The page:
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This report presents the results of a comprehensive review of the positive impacts that diversity training can have on an organization as a whole as well as the individual employee. As the United States minority populations percentages increase the number of ethnic minorities will mirror the increase in minorities in the workforce. Due to this ethic shift in the US population, diversity training will remain as a pressing topic. Senior level executives must embrace this change and continue to create a positive environment that is conducive to all employees regardless of their fundamental cultural differences.

Moreover, businesses must learn to embrace and manage diversity if they want to continue to be successful. More often now in today’s ever-growing corporations then in the past, employees from different countries, cultures, and backgrounds are forced to work together to achieve their company’s goals. When diversity training is masterfully executed, it will help to create a positive diverse workforce that can open up opportunities for growth in a business and create a more constructive environment.

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If diversity training is successfully executed it has the potential to enhance employees’ fundamental understanding of cultural sensitivity and other pertinent differences. Diversity training and building relationships are key elements to advancing organization. Managing employees from diverse backgrounds can create a unique challenge if employees lack mutual respect based solely on unfounded generalizations of gender, religion, disabilities and ethnic background. The success or failure of a corporation can rely heavily on the ability to successful blend a diverse organization.

Diversity programs address the need for organizations to be more vigilant of their employees needs; however, with change comes resistance. Some employees may feel excluded when the new change takes effect or misunderstand the purpose of the program. Diversity training can reduce legal issues and cost associated with them. In short, each corporation’s diversity program must be implemented and its fundamental goals must be clearly defined and embraced starting at the chief executive level. Its importance must be emphasized down through mid-management levels until the lowest subordinate in the corporation receives the training.

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Introduction In March 2010, Wal-Mart was ordered to pay $11. 7 million to settle a gender discrimination lawsuit. From January 1, 1998, through February 15, 2005, Wal-Mart consistently refused to hire women in entry-level warehouse positions. The investigation findings report, that less qualified 18 to 25-year old males were hired to fill these positions. In addition, Wal-Mart made news headlines for racially insensitive remarks made over an intercom in a store located in a predominately African American metropolis.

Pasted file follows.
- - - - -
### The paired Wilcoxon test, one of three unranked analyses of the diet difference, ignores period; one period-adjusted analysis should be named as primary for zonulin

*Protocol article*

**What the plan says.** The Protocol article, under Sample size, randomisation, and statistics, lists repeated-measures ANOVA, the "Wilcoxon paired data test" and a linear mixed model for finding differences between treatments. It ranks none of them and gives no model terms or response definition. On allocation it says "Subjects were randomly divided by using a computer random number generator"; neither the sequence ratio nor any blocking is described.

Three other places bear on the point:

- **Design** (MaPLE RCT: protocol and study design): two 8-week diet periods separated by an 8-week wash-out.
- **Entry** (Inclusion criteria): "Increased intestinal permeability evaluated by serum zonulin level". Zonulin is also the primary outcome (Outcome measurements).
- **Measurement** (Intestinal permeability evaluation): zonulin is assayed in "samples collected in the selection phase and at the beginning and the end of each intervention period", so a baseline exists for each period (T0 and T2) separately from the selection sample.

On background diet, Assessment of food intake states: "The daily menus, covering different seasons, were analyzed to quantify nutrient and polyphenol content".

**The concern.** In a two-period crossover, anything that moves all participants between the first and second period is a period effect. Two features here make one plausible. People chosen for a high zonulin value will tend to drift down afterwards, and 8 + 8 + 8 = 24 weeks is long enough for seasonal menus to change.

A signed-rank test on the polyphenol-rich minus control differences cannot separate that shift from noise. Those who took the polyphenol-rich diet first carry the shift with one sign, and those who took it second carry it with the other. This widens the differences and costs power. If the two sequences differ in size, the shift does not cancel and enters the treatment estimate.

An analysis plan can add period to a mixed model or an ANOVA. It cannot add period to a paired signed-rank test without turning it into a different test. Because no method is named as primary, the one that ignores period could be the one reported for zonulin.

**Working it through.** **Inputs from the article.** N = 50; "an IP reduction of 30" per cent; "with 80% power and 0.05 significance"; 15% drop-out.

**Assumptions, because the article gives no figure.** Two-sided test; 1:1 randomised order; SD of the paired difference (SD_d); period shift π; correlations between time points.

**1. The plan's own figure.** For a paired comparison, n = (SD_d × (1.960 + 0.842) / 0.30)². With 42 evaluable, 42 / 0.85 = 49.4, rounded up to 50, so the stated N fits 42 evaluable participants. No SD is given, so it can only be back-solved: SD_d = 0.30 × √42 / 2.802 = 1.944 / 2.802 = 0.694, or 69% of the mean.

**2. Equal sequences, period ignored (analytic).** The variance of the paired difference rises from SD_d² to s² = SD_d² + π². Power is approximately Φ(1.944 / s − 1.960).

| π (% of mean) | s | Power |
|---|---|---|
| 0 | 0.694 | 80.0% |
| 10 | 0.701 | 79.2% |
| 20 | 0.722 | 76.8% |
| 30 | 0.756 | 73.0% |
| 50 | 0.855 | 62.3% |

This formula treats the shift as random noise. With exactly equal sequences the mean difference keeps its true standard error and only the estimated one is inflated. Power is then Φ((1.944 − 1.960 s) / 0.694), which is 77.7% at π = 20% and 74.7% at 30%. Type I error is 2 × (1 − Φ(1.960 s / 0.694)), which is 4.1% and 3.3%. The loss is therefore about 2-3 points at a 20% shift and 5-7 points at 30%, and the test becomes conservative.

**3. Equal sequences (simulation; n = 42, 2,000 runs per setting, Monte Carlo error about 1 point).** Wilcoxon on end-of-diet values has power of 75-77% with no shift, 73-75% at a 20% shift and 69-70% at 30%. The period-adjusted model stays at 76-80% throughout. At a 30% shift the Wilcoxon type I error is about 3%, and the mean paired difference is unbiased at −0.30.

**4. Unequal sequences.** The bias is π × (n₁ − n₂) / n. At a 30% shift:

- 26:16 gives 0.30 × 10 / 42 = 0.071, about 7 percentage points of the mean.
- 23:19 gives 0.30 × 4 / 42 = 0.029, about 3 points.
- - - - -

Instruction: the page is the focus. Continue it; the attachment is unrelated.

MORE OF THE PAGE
In December 2010, United Airlines was ordered to pay $600,000 for violating the Americans with Disabilities Act (ADA) by prohibiting reservation agents with disabilities from working shorter schedules. Retail store, Big Lots was ordered to pay $400,000 to five African-Americans, for failure to correct a hostile working environment. UPS Freight was ordered to pay over $46,000 to settle a discrimination lawsuit. These are just a few examples of the many lawsuits that were filed in 2010 against major, well established corporations.

Each one of these cases potentially could have been prevented if each corporation instilled a viable diversity training program. What is diversity training and why is it important? Diversity training provides the understanding, skills, and tools to assist corporations with preventing deep-rooted faulty generalizations against certain ethnic, gender, and disabilities groups within a corporation. Diversity training is important because it is designed to enable corporations to better prepare its employees with the fundamental benefits of a diverse work environment.

In this research paper, I will discuss how Diversity training can change the effectiveness and success of a corporation. Understanding the Problem In 2009, I was hired to work for The Corp of Engineers. During my first week, I was required to complete both diversity and sensitivity training sessions. The training was scheduled for a four-hour time slot in which classes on awareness, understanding, and the importance and benefits of having a diverse workforce. The classes turned out to be a two-hour power point presentation given by an unqualified senior Human Resources Representative.

There were no team-building exercises, dialogues, discussion sessions, handouts or job aids. Nevertheless, I thought the diversity training was a waste of time and very ineffective. Similar to most corporations, the Corps of Engineers has a policy that requires all employees to receive this training within the first 30 days of employment. The training was merely a way to check-the-block. Diversity training should not be created for the sole purpose of legal requirements.